Some 900 Boston students and their teachers returned to the Curley K-8 School in Jamaica Plain on Monday after a COVID-19 outbreak prompted the district to close their school for nearly two weeks.
The district took the unusual move earlier this month to send students and staff home when the campus case count swelled to 46, spreading through multiple classrooms and grades. In a year when the state has required schools to stay open for in-person learning, the Curley was only the second school in the state to temporarily close its doors this fall.
The outbreak has exposed the limitations of the state’s school COVID testing schemes in a year of short-staffing and raised questions about how far the state will go to uphold its ban on remote learning in the face of COVID outbreaks.
Boston embraced a state testing protocol that includes surveillance testing to find infected students and rapid COVID testing for any close contacts to keep healthy kids in school, but staffing shortages in Boston appear to have hobbled efforts to contain the virus.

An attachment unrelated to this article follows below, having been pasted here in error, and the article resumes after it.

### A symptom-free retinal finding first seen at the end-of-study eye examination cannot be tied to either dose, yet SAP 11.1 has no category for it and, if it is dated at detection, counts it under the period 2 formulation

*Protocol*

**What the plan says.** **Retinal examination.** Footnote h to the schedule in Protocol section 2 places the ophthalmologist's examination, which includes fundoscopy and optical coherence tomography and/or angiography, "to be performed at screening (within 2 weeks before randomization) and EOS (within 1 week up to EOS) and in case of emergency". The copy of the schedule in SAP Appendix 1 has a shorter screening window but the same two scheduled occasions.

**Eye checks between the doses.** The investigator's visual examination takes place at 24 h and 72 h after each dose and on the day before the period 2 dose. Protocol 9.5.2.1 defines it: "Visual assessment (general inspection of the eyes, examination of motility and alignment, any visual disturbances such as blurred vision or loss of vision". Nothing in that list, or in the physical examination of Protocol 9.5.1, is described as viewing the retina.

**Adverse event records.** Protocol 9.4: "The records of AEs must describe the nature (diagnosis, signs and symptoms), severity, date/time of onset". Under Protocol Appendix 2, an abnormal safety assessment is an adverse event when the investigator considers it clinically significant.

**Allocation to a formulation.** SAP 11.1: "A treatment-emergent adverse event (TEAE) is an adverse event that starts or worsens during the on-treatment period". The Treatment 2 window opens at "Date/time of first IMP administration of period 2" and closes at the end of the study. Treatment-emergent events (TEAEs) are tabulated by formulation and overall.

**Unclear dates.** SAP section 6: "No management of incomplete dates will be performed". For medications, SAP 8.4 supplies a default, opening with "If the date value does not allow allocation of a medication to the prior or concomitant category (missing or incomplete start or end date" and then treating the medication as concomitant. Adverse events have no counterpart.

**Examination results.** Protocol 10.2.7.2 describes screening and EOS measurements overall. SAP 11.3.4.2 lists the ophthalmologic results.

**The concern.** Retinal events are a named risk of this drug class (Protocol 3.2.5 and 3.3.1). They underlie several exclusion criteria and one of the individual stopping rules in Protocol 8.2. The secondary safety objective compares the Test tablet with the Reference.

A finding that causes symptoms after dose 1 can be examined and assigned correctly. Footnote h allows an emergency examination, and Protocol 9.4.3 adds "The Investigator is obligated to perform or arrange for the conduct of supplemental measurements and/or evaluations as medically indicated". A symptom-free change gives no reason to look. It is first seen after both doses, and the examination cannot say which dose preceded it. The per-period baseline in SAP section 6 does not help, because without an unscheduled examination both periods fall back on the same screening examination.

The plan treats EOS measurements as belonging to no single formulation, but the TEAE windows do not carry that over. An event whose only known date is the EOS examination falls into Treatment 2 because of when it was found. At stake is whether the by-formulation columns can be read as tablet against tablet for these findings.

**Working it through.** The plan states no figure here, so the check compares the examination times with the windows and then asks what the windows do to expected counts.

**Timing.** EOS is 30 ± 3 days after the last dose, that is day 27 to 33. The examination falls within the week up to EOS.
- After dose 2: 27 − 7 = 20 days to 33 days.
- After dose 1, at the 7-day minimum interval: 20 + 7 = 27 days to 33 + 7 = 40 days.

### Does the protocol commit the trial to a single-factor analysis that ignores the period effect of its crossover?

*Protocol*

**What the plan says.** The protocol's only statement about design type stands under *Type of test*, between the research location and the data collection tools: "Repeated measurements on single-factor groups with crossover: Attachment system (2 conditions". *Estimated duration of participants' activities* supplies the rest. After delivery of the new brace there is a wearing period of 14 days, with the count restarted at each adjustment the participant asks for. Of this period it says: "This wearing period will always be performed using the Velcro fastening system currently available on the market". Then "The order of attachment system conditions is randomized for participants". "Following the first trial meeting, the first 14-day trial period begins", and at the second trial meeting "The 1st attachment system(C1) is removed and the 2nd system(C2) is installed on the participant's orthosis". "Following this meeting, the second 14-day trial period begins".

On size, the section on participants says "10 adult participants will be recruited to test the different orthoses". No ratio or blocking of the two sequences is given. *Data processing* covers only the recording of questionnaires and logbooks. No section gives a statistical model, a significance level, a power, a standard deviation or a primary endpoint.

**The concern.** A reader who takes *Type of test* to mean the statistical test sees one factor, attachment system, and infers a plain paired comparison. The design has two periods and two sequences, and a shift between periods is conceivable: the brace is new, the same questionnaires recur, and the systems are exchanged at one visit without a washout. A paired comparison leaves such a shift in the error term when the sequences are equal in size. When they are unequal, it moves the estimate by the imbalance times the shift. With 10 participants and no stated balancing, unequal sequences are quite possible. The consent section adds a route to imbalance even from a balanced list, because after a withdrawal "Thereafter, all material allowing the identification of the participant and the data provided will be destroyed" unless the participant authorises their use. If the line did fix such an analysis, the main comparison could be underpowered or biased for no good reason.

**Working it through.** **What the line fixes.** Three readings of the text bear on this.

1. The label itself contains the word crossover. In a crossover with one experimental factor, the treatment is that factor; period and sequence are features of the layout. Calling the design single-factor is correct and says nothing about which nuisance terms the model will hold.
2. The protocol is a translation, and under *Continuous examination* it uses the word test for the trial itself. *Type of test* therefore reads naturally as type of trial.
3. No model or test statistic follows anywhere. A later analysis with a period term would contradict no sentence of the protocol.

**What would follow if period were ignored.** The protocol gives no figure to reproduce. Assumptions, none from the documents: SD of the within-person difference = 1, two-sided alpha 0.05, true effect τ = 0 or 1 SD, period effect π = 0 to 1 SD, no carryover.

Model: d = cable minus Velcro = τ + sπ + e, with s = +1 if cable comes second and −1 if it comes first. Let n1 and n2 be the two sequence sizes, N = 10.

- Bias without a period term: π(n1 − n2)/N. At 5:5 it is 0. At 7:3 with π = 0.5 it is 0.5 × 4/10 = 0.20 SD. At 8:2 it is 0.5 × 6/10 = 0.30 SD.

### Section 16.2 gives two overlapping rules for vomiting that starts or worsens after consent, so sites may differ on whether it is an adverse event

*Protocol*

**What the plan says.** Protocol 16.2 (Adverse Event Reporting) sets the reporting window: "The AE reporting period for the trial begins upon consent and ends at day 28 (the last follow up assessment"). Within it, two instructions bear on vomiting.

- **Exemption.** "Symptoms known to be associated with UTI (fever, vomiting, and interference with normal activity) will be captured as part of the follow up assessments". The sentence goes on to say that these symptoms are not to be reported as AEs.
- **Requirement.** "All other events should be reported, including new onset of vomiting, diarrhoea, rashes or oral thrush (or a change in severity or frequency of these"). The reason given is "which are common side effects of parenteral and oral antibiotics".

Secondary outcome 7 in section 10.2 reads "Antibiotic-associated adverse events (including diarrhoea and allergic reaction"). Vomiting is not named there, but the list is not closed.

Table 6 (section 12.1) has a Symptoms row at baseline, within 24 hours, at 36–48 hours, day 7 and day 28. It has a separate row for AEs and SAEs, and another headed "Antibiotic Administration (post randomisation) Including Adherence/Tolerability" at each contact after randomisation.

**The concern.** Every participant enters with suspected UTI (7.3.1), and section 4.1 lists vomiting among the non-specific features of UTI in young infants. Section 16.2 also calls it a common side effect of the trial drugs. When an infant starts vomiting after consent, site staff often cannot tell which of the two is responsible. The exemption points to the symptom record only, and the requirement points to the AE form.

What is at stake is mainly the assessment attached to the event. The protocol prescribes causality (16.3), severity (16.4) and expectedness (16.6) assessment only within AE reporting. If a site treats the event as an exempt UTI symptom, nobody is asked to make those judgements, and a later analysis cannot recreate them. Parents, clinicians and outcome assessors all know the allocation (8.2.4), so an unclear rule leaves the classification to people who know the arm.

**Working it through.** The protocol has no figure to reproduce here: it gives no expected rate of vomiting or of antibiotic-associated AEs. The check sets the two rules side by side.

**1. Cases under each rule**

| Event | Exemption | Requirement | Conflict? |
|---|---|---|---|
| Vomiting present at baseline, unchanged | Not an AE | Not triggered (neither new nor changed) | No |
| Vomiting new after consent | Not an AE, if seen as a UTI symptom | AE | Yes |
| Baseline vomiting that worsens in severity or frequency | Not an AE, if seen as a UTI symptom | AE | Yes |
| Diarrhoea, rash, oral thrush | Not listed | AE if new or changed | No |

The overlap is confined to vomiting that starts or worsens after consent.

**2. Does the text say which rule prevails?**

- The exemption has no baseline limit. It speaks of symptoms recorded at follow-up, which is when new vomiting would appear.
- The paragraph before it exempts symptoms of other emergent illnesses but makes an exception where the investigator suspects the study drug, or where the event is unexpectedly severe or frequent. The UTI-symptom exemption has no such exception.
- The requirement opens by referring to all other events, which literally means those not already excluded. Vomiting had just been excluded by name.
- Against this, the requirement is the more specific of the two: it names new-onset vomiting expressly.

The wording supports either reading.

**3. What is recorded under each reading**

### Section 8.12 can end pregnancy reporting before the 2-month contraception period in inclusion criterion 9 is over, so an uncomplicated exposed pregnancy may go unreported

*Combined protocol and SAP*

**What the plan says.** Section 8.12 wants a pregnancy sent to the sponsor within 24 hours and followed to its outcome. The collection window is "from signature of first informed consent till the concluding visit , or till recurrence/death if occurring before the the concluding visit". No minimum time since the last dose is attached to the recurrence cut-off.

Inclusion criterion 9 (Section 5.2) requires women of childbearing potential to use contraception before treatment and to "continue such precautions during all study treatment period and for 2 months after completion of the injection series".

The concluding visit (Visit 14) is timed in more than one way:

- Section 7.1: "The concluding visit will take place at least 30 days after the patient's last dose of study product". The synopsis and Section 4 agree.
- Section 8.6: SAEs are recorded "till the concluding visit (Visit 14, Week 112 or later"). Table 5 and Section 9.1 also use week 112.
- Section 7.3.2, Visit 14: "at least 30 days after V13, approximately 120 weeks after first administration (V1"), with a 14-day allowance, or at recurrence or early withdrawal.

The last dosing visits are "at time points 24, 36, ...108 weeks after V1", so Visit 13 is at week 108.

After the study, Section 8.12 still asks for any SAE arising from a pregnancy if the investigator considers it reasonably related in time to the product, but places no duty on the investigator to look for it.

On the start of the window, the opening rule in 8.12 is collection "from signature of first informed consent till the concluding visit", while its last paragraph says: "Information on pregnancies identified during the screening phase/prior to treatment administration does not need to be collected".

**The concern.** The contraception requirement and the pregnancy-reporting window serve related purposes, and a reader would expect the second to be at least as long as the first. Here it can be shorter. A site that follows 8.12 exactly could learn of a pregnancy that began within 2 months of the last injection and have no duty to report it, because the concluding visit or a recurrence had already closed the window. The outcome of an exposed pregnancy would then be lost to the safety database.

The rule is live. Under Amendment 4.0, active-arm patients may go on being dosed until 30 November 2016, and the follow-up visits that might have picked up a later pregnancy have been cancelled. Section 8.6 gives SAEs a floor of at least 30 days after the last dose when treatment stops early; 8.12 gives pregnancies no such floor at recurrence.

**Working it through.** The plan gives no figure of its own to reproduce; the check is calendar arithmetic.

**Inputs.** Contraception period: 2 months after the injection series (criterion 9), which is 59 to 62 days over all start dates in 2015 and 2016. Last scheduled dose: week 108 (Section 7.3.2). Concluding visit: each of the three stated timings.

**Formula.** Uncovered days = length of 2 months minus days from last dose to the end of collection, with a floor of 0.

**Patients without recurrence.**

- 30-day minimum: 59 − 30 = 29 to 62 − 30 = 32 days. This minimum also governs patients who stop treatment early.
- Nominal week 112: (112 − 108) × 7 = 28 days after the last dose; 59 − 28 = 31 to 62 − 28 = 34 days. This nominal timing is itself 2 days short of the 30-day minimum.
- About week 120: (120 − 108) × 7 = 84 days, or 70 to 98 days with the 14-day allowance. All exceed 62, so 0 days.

With only seven staff dedicated to contact tracing for a district of more than 48,000 students and thousands of staff, it was up to parents and school employees to alert many potentially affected students and families. (The district has hired a private contractor to help with contact tracing.)
Parents and the city’s teachers union have questioned whether the district did enough to prevent the spread of the virus and have called for an independent investigation of the outbreak, the largest so far this year in the district. Other clusters include the Manning Elementary School in Jamaica Plain, where at least 18 cases have been reported since late October, and another two dozen cases at the Orchard Gardens K-8 School in Roxbury. Districtwide, the school system has logged more than 500 cases this fall.
While Curley students were forced to stay home starting Nov. 10, the district required them to study remotely, even though the state had essentially banned virtual school this year. Boston’s request for a waiver from the state requirement was only partially successful; the state will count four of the seven days studying from home toward state-mandated learning time.
The students and staff will have to make up the remaining three days during weekends or at the end of the school year, much like snow days.